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Hidden deep beneath a suburban home is a vast secret hideout. Surrounded by an army of tireless, little yellow minions, Gru (voice of Steve Carell), is planning the biggest heist in the history of the world. He is going to steal the moon. Gru delights in all things wicked. Armed with his arsenal of shrink rays, freeze rays and battle-ready vehicles for, he vanquishes all who stand in his way. Until the day he encounters the irresistible will of three little orphan sisters, Margo (Miranda Cosgrove), Edith (Dana Gaier) and Agnes (Elsie Fisher), who look at him and see something that no one else has ever seen: a potential Dad.

Review by Louise Keller:
Good versus evil with a twist, Despicable Me is an animated adventure that's a combo of derivative, innovative and kooky. It's colourful and bright with larger than life characters and a techno-themed plot that counters themes about self-esteem, family and belonging. Three cute-as-pie little orphan girls are the catalysts that melt the heart of the world's greatest villain, whose aspiration to steal the moon is thwarted by his nerdy nemesis. The storyline is a tad complicated and elements often feel as though they've been worked a little too hard, rather than letting it all just happen. But the film will generally please its family audience with its ideas, great voice cast and nice use of 3D technology that maximises the dimensions.

Steve Carell's long-nosed protagonist Gru with the bald head, spindly legs and continental accent, has had his self-esteem squashed all his life by his nit-picking mother with the Dame Edna glasses and super-long chin (voiced by Julie Andrews). Despite his austere physicality, we can almost excuse him for his villainous aspirations, because we sense that deep down he is made of 'the right stuff'. Unlike the geeky Vector (voiced by Jason Segal), who caresses his keyboard as if it were a guitar and whose Achilles heel is coconut cookies, which the orphans deliver. The orphanage is Miss Hannigan-territory, (red-head monstrous Miss Hattie, voiced by Kristen Wiig) and the three little girls (voiced by Miranda Cosgrove, Dana Gaier and Elsie Fisher), who just want to be loved, are adorable (the scenes in which Gru reads them a bedtime story, complete with finger puppets is a highlight).

Russell Brand's distinctively accented voice is somewhat wasted on Gru's mad scientist colleague Dr Nefario, but the single and twin-eyed army of yellow banana-like minions with blue overalls provide many of the film's laughs. (I liked the throwaway karaoke in which they sing Barry Manilow's At the Copacabana - slightly altered to Copaca-banana). There's a nicely contrary juxtaposition of ideas - like the high-tech shrink gun, orphans dancing Swan Lake, a hire-wire space rescue and cookie bots set loose as spies. Ultimately, it is the yellow minions who steal the show, offering an opportunity for any number of spin-off stories, if the filmmakers so desired.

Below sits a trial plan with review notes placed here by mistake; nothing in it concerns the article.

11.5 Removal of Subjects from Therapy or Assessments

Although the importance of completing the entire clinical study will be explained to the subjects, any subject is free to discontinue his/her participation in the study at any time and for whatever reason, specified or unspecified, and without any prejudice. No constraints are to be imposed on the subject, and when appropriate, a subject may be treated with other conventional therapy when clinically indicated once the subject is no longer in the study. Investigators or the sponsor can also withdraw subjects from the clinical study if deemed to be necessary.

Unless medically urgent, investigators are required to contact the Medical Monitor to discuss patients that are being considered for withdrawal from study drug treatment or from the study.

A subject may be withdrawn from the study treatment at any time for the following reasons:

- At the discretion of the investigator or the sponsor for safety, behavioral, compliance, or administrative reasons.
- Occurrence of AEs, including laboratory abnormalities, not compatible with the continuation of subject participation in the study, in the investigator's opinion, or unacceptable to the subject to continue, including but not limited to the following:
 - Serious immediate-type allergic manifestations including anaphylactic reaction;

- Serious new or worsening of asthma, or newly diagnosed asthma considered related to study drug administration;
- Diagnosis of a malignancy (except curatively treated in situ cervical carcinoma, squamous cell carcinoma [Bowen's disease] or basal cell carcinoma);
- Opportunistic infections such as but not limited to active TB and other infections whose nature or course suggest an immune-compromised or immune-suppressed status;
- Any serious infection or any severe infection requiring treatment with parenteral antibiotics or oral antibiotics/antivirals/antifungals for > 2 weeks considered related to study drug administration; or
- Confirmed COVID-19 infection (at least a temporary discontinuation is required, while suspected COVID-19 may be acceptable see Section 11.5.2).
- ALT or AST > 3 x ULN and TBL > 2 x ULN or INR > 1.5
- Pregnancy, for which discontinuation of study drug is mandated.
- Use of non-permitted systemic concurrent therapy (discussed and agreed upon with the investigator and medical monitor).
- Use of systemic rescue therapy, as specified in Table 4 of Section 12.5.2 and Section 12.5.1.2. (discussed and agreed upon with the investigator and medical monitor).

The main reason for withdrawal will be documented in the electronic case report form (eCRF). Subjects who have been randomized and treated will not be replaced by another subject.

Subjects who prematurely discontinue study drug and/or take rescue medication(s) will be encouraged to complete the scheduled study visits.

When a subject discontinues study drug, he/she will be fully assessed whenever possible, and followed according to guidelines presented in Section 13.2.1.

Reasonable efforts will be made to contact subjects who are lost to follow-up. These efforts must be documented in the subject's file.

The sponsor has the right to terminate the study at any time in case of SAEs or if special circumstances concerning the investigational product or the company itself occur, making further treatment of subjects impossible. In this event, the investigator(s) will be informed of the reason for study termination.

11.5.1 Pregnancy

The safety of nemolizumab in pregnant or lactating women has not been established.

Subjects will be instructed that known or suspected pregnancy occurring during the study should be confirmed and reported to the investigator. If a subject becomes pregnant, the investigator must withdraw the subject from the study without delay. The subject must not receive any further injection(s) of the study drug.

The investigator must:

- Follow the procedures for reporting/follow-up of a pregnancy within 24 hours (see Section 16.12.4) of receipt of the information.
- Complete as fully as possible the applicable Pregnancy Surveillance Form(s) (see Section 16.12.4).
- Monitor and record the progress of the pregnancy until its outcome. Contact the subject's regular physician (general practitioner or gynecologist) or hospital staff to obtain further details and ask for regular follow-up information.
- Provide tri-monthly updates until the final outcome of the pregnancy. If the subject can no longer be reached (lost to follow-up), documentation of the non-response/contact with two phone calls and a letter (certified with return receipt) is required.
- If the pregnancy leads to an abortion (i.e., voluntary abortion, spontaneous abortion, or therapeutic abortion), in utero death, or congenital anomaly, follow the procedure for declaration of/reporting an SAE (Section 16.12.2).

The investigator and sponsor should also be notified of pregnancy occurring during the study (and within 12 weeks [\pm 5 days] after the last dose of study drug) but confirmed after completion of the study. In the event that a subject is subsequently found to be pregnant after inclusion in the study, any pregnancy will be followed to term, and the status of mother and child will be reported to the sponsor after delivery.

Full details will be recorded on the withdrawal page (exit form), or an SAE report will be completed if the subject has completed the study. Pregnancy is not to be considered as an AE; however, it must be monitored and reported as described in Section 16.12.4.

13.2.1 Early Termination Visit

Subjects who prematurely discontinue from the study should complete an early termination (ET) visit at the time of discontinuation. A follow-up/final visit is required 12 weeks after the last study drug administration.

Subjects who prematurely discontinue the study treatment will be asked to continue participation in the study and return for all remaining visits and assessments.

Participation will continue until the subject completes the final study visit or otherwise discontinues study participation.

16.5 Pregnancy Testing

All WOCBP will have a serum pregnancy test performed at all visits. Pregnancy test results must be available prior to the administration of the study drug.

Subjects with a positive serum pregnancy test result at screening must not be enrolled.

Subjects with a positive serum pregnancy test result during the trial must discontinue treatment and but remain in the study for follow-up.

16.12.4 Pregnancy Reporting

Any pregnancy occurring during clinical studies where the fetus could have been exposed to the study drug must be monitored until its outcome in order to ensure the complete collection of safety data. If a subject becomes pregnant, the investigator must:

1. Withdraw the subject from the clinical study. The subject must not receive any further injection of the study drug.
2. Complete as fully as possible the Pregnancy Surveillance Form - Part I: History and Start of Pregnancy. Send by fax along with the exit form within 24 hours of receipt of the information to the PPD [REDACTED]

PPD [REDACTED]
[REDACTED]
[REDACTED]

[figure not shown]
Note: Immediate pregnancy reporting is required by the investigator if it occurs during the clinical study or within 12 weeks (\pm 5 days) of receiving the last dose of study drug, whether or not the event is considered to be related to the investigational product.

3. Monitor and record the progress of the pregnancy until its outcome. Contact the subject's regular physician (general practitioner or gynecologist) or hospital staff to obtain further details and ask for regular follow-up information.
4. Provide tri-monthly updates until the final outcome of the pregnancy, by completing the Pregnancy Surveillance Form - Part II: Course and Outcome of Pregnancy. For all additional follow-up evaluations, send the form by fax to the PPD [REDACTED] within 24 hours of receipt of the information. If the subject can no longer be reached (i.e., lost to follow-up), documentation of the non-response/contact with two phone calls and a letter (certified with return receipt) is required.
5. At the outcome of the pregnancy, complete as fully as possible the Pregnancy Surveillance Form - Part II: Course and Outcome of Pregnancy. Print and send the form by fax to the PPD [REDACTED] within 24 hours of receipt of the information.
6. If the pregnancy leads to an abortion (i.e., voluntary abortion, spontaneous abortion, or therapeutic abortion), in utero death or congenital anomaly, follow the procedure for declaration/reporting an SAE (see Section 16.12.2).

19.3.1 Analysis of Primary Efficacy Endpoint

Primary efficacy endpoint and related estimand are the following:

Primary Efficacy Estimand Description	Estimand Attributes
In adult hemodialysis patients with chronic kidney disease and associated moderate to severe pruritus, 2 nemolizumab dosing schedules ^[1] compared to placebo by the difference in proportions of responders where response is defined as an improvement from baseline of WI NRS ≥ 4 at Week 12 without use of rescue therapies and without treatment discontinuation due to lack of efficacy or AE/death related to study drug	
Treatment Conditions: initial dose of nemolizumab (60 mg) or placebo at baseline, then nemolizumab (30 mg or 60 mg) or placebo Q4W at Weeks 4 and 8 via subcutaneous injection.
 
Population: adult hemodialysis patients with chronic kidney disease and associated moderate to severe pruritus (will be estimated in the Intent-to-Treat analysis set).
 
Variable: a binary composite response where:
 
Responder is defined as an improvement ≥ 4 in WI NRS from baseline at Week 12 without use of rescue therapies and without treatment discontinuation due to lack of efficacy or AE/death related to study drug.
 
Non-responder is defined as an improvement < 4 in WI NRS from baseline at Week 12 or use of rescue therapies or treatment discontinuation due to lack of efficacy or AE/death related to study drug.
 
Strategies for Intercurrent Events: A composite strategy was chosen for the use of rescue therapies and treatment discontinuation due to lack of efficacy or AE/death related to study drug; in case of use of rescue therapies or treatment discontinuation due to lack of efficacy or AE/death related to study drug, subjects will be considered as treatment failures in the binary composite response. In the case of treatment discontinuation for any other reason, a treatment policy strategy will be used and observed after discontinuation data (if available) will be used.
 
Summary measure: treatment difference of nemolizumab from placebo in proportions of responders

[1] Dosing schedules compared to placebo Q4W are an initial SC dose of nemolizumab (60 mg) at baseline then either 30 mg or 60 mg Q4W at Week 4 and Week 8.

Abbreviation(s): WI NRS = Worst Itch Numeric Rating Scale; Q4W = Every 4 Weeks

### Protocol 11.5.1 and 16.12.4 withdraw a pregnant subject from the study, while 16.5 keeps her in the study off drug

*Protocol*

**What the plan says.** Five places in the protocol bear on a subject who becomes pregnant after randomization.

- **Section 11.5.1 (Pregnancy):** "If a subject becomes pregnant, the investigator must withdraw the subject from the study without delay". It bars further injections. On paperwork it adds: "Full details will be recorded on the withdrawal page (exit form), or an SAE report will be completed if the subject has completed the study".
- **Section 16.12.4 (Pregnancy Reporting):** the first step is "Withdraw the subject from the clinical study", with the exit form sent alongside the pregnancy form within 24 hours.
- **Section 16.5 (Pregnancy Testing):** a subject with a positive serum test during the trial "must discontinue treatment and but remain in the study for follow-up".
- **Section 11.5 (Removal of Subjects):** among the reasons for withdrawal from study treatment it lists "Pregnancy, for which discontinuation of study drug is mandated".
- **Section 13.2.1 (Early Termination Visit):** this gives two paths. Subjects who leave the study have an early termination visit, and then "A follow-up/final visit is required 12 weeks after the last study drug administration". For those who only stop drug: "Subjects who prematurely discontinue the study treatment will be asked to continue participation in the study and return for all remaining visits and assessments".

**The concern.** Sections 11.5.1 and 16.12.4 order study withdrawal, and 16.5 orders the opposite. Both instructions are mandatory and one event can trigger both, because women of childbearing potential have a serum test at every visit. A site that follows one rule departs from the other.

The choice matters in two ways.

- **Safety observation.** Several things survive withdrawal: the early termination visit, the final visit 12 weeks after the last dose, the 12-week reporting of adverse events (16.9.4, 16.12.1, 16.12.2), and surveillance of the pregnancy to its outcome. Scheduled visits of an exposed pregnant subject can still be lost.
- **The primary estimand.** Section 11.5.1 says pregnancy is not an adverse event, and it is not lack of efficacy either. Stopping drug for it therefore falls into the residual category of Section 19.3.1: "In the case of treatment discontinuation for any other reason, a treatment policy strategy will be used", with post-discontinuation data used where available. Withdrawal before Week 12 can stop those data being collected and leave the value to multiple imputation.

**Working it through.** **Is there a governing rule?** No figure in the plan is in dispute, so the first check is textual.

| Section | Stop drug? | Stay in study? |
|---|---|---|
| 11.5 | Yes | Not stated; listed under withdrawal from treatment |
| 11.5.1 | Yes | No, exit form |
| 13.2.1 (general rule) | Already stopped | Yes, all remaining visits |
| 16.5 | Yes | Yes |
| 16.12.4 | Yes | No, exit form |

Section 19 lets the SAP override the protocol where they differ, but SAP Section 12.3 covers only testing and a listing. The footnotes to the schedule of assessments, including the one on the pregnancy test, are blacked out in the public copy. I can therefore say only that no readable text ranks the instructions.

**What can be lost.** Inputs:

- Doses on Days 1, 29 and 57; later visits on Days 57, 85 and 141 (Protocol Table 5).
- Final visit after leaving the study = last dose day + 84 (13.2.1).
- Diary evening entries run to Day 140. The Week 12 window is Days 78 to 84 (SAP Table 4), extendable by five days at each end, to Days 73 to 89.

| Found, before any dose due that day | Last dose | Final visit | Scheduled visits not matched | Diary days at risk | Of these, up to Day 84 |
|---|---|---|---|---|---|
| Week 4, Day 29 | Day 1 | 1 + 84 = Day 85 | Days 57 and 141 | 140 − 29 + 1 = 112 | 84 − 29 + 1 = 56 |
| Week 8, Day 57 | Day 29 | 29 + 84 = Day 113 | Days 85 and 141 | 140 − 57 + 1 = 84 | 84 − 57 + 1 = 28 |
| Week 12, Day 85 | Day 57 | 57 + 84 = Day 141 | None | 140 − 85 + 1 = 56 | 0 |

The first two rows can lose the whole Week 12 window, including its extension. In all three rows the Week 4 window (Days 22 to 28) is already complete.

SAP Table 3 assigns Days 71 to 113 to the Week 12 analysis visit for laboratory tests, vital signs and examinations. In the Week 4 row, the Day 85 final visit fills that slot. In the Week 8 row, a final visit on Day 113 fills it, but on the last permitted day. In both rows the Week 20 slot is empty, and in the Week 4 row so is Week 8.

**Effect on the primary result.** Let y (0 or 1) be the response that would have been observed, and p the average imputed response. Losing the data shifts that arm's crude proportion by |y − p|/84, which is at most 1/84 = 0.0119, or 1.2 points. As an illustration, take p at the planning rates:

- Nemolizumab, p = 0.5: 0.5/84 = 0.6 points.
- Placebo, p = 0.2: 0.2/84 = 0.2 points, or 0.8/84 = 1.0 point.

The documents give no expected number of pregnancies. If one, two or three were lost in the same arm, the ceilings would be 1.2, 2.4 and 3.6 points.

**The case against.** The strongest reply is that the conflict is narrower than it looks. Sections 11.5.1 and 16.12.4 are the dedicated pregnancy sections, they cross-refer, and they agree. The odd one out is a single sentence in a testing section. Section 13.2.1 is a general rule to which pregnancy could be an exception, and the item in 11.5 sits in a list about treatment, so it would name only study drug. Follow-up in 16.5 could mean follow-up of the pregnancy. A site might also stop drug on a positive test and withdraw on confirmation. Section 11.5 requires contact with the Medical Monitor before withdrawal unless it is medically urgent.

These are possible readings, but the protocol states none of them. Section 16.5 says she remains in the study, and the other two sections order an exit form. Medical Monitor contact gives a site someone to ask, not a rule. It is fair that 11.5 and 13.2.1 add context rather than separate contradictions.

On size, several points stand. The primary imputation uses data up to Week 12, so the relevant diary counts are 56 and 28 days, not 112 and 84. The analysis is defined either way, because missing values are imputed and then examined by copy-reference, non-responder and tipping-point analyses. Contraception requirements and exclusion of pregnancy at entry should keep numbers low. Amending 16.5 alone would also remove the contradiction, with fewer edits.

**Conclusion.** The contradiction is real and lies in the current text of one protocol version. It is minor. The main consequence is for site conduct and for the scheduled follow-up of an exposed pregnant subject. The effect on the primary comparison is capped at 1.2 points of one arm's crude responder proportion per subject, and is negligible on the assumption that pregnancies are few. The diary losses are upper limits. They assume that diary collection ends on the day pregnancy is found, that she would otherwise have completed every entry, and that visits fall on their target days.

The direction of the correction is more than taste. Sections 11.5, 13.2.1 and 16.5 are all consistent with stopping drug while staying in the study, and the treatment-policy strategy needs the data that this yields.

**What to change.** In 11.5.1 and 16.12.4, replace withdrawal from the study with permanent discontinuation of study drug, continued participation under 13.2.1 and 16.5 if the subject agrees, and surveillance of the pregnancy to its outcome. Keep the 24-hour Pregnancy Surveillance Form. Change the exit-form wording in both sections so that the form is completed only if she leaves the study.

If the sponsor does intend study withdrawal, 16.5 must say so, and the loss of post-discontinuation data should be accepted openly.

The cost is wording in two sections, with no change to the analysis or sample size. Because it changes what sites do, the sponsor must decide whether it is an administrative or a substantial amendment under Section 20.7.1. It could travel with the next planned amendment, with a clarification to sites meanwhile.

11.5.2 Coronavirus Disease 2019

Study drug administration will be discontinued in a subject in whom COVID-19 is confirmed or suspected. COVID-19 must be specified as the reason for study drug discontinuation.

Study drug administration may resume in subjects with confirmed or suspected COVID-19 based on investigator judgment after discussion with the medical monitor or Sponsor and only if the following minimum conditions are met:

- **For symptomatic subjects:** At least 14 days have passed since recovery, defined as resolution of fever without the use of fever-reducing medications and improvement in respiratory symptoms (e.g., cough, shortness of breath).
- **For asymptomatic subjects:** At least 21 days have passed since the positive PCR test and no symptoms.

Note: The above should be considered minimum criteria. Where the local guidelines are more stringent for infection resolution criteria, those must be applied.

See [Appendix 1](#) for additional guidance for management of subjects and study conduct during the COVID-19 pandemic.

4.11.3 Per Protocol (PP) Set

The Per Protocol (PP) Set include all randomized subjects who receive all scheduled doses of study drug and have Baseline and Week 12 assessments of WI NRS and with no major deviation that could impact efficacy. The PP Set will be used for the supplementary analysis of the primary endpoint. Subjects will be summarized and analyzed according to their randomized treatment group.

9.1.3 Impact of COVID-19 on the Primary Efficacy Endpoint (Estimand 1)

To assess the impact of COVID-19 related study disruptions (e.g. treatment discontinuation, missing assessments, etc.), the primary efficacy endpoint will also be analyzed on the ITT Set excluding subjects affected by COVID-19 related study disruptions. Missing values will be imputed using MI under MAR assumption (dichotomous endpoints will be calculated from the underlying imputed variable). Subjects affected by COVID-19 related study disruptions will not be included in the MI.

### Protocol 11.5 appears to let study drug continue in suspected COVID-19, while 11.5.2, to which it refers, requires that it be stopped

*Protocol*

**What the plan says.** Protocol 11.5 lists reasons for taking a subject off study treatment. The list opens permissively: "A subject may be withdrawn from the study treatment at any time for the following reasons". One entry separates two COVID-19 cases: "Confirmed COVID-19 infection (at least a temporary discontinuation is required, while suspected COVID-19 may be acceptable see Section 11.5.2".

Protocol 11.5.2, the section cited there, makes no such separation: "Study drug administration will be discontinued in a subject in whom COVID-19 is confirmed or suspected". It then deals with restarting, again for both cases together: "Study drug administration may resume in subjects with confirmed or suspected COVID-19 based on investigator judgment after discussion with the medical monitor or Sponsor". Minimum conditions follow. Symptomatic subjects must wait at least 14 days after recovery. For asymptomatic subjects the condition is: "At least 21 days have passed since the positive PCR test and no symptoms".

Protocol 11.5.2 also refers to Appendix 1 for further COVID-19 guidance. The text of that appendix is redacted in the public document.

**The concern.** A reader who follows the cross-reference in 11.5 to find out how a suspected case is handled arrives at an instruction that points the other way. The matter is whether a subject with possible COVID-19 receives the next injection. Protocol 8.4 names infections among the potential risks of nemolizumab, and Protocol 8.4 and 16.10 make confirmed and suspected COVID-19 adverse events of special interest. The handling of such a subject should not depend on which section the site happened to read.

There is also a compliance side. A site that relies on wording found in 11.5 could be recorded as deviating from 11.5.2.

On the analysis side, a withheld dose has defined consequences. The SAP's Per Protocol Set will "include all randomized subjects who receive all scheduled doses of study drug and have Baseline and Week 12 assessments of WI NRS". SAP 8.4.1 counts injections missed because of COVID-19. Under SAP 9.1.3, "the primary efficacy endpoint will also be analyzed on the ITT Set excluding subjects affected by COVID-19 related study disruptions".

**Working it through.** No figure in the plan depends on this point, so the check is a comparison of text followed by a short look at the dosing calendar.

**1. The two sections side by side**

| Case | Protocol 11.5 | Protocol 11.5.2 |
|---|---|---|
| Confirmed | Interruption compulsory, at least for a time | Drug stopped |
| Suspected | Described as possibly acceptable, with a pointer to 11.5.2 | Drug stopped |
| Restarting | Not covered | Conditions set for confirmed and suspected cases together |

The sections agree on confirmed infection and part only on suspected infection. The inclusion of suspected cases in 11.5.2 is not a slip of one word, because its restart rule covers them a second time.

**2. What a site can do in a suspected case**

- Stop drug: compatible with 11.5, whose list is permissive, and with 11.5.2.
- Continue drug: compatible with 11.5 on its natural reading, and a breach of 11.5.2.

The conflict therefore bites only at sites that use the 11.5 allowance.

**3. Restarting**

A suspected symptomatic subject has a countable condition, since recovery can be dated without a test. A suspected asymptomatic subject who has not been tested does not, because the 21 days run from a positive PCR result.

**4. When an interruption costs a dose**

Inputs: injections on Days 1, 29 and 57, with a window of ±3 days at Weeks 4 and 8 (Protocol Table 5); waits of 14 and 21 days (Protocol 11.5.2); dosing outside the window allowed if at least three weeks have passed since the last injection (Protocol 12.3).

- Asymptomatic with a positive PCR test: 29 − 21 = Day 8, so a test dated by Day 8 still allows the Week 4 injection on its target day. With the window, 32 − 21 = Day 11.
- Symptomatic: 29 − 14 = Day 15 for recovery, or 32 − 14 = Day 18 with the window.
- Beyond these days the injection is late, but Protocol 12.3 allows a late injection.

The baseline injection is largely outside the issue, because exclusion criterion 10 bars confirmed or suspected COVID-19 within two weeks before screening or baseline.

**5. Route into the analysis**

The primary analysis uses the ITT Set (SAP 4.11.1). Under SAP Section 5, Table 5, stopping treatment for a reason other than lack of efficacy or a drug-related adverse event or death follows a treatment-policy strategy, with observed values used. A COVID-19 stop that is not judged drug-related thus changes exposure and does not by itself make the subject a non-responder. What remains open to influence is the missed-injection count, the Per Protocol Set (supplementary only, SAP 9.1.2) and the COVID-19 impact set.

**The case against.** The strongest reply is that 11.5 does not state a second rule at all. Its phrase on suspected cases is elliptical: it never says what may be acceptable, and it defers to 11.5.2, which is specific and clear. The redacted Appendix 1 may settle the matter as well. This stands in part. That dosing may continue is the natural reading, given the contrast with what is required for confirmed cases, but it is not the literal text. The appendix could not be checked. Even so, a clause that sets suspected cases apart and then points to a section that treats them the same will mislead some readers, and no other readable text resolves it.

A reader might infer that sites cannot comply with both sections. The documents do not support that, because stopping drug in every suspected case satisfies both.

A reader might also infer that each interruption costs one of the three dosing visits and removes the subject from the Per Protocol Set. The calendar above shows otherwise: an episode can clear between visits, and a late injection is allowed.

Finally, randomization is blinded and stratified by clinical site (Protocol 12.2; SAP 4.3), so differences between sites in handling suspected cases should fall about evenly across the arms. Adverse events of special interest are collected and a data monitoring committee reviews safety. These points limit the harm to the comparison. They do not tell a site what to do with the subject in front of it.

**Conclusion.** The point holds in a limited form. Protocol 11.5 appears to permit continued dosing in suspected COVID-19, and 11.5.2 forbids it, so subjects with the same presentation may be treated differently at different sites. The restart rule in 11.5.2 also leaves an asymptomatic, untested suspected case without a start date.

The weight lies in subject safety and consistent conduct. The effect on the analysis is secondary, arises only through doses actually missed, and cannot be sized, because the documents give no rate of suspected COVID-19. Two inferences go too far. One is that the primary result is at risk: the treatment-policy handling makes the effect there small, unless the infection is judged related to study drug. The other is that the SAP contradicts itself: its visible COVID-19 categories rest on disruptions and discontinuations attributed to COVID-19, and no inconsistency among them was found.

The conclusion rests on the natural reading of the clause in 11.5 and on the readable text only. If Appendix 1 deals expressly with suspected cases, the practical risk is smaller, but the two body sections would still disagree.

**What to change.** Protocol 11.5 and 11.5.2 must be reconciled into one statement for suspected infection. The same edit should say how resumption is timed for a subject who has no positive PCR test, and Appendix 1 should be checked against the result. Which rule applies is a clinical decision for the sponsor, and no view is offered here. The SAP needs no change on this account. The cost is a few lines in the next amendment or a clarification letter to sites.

Review by Andrew L. Urban:
Sweet as a lollipop and scoring high on the cute factor (the Japanese will swoon), Despicable Me is a screaming hoot if you're 8-ish, full of delicious silliness, whacky gizmos and baddies to boo. The orphan sisters (all superbly voiced) are so adorable parents will lick the screen. And Steve Carrell does a fabulous job of voicing Gru, the resolute thief with a gadget fetish and a chip on his shoulder since childhood ... mother (incongruously the voice of Julie Andrews) was never satisfied with him. But kids won't take this to heart and swat their mums.

The yellow minions squeak a (cute) language of their own and Dr Nefario (Russell Brand) is wonderful as the mad English scientist. The baddies are great too: Will Arnett as the banker Mr Perkins, a broad shouldered, narrow minded old fart with a piggish face, and his vile son Vector (Jason Segel) who both try to make life miserable for the miserable Gru.

The 3D animation is absolutely fantastic; it's crisp and flexible, the characters are all beautifully realised and the settings are simple and effective. The story sags and drags at times and gets a bit repetitious but the littlies won't notice or care, distracted by the wild characters and noisy antics of the minions. Indeed, the film relies heavily on the score, which carries it over several bumpy or empty stretches, making it seem bigger and better than it is.

There is not that much in it for parents, although a surprising spoof of the horse's head scene from The Godfather finds its way into the film (for no real reason) and the big heart that conveys the essence of the story as Gru realises that what he really wants is not to be wicked and the world's biggest thief but a surrogate dad to the three orphans.

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(US, 2010)

VOICES: Steve Carell, Jason Segel, Russell Brand, Julie Andrews, Miranda Cosgrove, Kristen Wiig, Dana Gaier, Elsie Fisher

PRODUCER: John Cohen, Janet Healy, Christopher Meledandri

DIRECTOR: Pierre Coffin, Chris Renaud

SCRIPT: Ken Daurio, Cinco Paul

EDITOR: Gregory Perler, Pam Ziegenhagen

MUSIC: Hans Zimmer


RUNNING TIME: 95 minutes


AUSTRALIAN RELEASE: September 9, 2010

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